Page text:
Since transparency is not the result of a single action but of continued effort, we used the money from our first fundraiser to help us nurture our open-source community. We hired technical writers to create great documentation, developer advocates to improve communication between company and users, and additional programmers to maintain repositories for our growing number of integrations. All of this was necessary to cultivate an ecosystem that made sure we were going in a direction that made sense to our contributors.
Clémentine’s scope moved to integration and in November 2020 she became manager of the Integrations Team—the first official manager in Meilisearch! Shortly after, she also took on the responsibility of managing the Engine Team. From that point on, Meilisearch went from a setup where “everyone does everything” to real teams with synchronization and dedicated scopes.
She confesses she did not expect to become a manager, even if in hindsight her natural predisposition toward organizing people was clear to the founders:
“I was a bit surprised, but the more I worked at Meilisearch the more I realized I liked pushing projects and people forward, seeing things growing and becoming the best versions of themselves. I don’t have much time to code anymore—only occasional bug fixes or CI work—but I really have no regrets. In retrospect I can see I wasn’t fully satisfied as a full-time developer. But it took some time to make peace with that idea, and to close that chapter of my life.”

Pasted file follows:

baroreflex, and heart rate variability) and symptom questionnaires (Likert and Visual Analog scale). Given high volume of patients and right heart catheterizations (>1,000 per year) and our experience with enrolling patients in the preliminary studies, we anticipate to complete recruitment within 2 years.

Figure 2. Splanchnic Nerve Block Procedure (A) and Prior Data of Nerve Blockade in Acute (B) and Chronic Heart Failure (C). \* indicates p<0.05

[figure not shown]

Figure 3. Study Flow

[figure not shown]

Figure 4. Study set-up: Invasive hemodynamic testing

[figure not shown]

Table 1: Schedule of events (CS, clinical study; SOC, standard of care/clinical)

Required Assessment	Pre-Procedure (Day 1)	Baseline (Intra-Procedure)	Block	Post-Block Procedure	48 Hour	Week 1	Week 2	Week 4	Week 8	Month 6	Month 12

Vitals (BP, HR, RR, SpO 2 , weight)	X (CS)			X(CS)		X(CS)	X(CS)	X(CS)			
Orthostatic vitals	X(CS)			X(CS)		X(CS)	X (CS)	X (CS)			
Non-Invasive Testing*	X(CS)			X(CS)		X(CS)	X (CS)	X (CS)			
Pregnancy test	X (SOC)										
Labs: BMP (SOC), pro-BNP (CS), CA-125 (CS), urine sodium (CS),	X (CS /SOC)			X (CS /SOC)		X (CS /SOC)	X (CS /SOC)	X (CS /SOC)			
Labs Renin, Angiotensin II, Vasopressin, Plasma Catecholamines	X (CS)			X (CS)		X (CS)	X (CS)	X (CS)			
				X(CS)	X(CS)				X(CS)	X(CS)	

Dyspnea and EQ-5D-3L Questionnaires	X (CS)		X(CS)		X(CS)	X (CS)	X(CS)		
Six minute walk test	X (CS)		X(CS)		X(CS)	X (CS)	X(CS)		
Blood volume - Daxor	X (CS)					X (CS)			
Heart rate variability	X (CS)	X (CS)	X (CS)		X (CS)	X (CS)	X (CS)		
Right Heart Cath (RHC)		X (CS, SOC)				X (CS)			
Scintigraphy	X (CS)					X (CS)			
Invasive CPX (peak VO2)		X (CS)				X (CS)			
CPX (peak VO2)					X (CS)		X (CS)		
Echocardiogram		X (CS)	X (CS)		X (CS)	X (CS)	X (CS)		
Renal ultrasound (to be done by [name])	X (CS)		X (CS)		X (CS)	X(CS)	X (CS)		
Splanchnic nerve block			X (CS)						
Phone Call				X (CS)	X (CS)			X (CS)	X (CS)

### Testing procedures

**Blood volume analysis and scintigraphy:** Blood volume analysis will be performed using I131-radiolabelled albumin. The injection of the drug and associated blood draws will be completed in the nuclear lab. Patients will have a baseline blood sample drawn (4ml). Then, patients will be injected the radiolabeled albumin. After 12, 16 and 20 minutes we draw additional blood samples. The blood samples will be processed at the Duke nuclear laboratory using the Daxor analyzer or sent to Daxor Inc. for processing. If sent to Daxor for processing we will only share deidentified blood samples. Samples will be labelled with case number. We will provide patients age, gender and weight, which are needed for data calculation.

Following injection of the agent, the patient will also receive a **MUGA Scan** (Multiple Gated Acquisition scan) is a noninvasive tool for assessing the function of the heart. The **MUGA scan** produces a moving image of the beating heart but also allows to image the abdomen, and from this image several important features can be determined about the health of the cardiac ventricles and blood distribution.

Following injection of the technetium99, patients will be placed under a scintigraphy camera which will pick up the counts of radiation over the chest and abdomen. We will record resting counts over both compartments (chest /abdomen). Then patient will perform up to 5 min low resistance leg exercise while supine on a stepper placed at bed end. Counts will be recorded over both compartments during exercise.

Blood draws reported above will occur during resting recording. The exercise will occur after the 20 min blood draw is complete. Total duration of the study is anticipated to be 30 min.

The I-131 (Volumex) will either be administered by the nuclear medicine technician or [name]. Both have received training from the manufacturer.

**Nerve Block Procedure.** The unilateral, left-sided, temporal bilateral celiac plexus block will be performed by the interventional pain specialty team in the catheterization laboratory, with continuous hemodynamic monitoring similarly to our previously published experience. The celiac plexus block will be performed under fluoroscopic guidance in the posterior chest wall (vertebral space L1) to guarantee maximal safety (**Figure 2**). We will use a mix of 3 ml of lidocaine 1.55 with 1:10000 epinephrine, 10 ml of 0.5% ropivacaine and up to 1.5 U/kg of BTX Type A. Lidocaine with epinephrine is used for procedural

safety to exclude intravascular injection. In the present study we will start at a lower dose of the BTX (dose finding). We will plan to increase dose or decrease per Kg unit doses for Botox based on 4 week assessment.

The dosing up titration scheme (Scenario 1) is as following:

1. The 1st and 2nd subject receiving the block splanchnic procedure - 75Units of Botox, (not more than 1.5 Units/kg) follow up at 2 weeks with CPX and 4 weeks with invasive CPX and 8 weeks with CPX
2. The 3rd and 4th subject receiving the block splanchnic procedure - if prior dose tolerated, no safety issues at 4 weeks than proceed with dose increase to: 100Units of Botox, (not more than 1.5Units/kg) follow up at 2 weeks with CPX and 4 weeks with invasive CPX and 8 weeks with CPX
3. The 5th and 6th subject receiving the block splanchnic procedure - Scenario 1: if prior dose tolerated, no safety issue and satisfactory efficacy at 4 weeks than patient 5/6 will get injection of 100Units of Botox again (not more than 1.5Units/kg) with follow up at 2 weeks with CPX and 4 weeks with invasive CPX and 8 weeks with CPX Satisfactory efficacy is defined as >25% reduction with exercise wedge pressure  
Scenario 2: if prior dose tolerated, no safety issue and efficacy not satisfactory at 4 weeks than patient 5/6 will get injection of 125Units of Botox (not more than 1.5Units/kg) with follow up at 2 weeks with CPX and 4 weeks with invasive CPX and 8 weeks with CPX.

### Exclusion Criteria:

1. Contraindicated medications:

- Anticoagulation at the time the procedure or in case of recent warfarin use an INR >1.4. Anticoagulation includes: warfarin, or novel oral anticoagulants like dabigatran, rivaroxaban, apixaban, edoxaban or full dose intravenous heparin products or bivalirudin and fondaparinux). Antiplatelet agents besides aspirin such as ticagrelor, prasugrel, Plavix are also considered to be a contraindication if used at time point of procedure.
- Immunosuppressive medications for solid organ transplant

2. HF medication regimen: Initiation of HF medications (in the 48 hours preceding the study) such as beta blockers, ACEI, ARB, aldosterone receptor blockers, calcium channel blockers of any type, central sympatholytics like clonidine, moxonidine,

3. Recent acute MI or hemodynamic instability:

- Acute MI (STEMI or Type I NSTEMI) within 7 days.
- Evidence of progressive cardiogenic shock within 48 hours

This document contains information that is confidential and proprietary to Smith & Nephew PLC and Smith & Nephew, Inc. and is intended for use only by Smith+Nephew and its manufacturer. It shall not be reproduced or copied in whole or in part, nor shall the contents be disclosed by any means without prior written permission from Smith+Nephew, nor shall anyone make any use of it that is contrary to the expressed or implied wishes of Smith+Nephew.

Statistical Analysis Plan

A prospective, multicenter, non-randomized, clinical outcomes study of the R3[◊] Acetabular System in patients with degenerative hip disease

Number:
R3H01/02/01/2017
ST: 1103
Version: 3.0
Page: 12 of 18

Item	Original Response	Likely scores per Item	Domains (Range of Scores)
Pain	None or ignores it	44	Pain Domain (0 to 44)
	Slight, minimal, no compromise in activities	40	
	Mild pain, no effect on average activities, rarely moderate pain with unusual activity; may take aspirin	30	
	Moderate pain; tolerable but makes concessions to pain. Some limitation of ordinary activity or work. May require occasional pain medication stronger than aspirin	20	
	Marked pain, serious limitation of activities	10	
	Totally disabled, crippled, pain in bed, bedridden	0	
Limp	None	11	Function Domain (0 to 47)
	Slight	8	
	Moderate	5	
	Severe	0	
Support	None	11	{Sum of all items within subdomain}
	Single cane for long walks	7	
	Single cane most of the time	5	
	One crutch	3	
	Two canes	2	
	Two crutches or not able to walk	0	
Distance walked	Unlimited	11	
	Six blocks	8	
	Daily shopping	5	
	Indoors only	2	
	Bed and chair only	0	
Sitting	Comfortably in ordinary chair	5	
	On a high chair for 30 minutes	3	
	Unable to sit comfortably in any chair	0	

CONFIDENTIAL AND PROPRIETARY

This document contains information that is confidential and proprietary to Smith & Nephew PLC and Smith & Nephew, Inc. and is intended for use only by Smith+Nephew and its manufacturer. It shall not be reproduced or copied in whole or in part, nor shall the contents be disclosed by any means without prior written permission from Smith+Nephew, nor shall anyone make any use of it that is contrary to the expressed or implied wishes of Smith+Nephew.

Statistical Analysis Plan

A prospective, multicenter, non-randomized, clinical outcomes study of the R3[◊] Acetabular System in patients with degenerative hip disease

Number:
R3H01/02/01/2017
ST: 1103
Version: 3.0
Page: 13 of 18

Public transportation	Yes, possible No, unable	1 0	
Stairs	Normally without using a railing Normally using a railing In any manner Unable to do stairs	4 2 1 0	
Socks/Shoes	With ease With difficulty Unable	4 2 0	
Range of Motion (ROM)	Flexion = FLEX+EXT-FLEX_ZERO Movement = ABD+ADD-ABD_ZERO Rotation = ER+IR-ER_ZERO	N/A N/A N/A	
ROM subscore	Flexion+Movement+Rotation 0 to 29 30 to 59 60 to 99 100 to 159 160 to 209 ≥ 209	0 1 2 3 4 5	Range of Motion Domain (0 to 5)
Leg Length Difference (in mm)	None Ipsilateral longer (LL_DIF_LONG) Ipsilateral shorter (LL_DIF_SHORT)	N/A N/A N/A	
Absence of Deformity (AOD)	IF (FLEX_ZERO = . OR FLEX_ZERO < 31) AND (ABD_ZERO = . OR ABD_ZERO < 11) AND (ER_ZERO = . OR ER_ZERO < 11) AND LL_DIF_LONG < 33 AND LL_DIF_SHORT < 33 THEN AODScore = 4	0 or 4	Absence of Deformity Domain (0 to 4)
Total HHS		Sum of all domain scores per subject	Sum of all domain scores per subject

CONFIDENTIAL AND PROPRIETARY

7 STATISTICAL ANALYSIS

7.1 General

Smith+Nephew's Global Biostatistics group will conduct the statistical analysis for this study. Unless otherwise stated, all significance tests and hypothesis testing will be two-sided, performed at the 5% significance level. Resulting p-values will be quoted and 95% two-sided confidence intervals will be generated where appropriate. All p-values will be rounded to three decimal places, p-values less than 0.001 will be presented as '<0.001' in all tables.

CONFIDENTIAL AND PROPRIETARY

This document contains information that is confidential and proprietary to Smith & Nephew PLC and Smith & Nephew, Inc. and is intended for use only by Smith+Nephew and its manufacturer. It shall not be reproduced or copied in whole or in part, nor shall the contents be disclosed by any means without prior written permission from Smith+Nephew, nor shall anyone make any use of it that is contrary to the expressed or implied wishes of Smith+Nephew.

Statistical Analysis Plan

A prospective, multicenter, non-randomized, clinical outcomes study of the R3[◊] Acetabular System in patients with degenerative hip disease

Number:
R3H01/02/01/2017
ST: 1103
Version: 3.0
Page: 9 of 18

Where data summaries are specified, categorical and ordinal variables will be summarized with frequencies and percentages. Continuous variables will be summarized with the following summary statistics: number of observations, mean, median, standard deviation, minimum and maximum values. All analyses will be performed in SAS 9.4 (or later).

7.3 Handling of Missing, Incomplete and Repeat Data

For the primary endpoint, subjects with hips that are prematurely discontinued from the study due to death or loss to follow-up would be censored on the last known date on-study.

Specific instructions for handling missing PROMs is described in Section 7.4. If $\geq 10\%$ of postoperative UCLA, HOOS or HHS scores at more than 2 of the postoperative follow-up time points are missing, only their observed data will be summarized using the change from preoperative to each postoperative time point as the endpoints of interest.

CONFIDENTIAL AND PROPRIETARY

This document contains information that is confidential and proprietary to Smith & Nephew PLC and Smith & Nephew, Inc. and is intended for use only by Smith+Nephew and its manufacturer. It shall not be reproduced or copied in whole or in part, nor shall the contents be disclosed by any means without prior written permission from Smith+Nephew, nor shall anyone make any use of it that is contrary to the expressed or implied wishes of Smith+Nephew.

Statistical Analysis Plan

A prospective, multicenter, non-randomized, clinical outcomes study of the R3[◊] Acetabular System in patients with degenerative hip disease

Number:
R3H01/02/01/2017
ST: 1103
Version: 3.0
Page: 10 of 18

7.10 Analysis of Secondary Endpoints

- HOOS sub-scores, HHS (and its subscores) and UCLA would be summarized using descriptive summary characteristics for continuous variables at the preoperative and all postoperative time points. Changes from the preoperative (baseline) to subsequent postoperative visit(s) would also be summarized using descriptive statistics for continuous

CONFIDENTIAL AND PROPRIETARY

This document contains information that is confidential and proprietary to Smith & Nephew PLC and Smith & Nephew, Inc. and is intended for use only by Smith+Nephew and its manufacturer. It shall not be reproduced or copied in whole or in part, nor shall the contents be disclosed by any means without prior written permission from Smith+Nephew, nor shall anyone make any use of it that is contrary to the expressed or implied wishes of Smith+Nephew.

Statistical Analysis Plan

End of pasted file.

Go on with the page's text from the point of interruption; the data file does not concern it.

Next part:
The future of Meilisearch
The next step is the long-awaited Meilisearch v.1.0:
“Our users deserve to be serene when using our search engine. Releasing v1.0, our first major version, is a big and necessary step to show Meilisearch is stable and ready for production.”
This goes together with the development of a SaaS setup:
“Meilisearch has grown so much these past few years. Thinking back at what we had in 2019, when we first tried developing a SaaS, and comparing it with the product we have now is amazing—and it’s all thanks to the open-source community. One of our main goals moving forward will be to keep giving back to all our users, even as we begin to dedicate resources to the SaaS solution.”
Reflecting back on all that was accomplished, Clémentine shares:
“Meilisearch grew, grows, and will keep on growing thanks to the open-source community. No matter what we build in the future, the open-source community is our biggest strength. We will always need our contributors, and we intend to do our best to keep them in the loop and show our appreciation for their support.”
Open source became part of our DNA. Its values—asynchronicity, pragmatism, transparency—are also reflected in our company policies and the way we operate internally, from our programmers to our managers, writers, and developer advocates.
Clémentine herself never stopped growing alongside the organization: after starting as an intern, she became a full fledged developer, then moved on to lead the Engine Team. Finally, she’s just recently been promoted to the position of Head of Engineering, overseeing the work of programmers across the company !
We wish to extend a warm thank you to Clémentine for her candor and to the contributors that allowed us to grow and evolve as we did.